GEORGETOWN – The town’s three-member Board of Health may approve this week the site on Carleton Drive for a proposed 550-ton trash transfer station, but it could make building and operating the station for G. Mello Disposal Corp. much more expensive.
The board may vote Thursday, May 12, on the transfer station, including the conditions it will impose. Two other town boards – the Planning Board and Conservation Commission – have already denied permits for the station.
Mello has appealed those decision against the station. Hearing officer John Shay, who presided over the Board of Health public hearings, said all boards would have to grant approvals for the station to be built and operating.
Jeff Blake, attorney for the health board, told the board members that the courts want it to approve the station under conditions that mitigate any harmful effects. “They want you to make it work,” he said.
Health Board Chairman Dana Shuttleworth proposed limiting the transfer station to 250 tons per day. When told by the board’s attorney Jeff Blake that there had not been enough evidence provided to the board to impose a 250-ton limit, the board suggested that Blake write a condition that would limit the station to 250 tons per day for the first two years.
To increase the tonnage in the third year, the health board would conduct a review of operations for the first two years.
Mello proposed that it begin operations for the first two years to 250 tons, then increase it by 100 tons each year until it reaches 550 tons.
In what may be the most costly condition, the board may require that Mello rebuild the 1,600-foot Carleton Drive to handle the increased volume of large tractor trailers and other trucks that will be using the station.
Based on the core sample analysis of the road substructure by Miller Engineering, the roadway, which is fraying on the edges, has a lot of sand and water beneath it.
A total rebuild of the road would require 20 inches of gravel as the base, topped with 12 more inches of crushed gravel, 3 inches of binding material and 2 inches of asphalt on top, Miller Engineering’s report said.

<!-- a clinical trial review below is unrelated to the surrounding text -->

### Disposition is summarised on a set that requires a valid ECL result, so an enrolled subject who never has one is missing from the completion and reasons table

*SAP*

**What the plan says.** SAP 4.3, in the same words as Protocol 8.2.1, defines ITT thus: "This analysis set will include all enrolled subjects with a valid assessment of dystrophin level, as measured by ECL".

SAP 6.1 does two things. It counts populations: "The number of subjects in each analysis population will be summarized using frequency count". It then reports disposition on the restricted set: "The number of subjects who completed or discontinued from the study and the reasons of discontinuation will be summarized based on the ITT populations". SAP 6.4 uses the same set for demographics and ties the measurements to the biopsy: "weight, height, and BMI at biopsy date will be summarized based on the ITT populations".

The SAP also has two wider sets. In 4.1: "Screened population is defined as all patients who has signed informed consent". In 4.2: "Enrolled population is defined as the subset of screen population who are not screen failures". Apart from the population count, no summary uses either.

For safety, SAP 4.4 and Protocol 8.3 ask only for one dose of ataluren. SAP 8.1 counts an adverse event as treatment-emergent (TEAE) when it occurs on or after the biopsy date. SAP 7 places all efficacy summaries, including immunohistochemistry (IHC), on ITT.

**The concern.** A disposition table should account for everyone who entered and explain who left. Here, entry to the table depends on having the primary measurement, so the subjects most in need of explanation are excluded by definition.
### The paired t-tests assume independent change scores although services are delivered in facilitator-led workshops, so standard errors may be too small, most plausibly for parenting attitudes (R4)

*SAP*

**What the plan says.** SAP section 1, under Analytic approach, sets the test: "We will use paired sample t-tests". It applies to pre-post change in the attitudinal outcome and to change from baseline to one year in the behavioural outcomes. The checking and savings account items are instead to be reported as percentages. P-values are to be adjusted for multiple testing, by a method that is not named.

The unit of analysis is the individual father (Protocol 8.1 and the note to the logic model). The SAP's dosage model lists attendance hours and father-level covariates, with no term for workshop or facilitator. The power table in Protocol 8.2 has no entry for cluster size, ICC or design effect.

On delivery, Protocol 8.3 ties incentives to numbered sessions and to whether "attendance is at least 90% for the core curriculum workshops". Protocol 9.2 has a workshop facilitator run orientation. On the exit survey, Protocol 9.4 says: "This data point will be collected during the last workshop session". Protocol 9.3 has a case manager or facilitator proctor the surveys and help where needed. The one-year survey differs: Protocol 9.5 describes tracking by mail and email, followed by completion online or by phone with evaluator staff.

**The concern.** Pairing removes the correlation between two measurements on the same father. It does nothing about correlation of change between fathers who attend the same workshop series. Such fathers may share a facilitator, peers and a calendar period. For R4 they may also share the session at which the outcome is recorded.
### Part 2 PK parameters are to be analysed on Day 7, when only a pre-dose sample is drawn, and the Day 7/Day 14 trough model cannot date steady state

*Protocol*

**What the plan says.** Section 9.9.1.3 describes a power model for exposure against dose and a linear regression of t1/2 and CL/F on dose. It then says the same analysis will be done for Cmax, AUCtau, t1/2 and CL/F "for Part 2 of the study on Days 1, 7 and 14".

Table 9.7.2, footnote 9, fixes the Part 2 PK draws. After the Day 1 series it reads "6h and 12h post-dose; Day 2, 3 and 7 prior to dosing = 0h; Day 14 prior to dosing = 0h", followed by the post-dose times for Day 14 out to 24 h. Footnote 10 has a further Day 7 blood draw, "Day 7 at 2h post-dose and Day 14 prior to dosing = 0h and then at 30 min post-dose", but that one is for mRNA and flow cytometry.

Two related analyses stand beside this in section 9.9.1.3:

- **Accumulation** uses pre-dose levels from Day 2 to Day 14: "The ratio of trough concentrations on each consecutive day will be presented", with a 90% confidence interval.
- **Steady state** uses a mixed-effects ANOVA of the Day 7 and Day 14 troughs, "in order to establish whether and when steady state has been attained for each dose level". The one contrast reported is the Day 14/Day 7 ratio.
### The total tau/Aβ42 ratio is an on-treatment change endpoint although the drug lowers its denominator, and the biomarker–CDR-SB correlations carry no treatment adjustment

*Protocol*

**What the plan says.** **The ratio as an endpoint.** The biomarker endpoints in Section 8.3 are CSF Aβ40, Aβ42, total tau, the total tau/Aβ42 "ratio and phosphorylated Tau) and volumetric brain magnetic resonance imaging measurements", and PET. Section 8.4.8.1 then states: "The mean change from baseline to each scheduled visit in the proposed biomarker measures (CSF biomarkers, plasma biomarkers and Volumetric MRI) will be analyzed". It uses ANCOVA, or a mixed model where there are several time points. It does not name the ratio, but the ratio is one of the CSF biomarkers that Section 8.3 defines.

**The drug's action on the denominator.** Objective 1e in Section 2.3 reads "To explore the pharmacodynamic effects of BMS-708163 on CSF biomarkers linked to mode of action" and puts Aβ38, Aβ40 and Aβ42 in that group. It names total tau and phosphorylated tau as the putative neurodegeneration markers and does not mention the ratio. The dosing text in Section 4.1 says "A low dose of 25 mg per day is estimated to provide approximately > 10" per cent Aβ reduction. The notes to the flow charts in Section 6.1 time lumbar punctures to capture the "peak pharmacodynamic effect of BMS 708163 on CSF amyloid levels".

Mello proposed to repave the narrow road only to “town standards.”
The board was also concerned about the impact large tractor trailers and other trucks would have on the intersection of Carleton Road and state Highway 133 (East Main Street).
Shuttleworth asked that Blake write a condition that requires Mello to widen the road at the intersection with E. Main Street to accommodate large trucks turning from Rte. 133 onto Carleton Drive.
That proposal may not be possible because of protected wetlands on the east side of Carleton Drive.
The board agreed that Mello should try to mitigate congestion problems at the intersection by striping the road to indicate where vehicles should stop.
The board also insisted that Mello add signage on Carleton Road and on East Main Street, if MassDOT will allow it, that notifies motorists about trucks entering and exiting the intersection.
Mello proposed to hire a police detail for the first 60 days of operations to help with traffic flow at that intersection. The board wanted to make it 120 days and planned to ask the Georgetown Police Chief to issue a report on any problems with traffic incurred during the first 120 days. The board said it would then impose additional conditions on the station to remedy any traffic issues.
The board limited the large trucks using the station between 6 and 8 a.m. and for several hours in the afternoon, to be determined.
It also would require Mello to build a six-foot fence around the station to reduce the amount of litter from trucks. The trucks would be required to be covered coming and going from the station. If a truck driver is caught three times without covering the trash load, he would be banned from using the station for two months, the board said.
In the months after the station begins operations, the board would require several independent studies of noise, traffic congestion and odors. The board reserved the right to require more mitigation efforts by Mello if problems persist.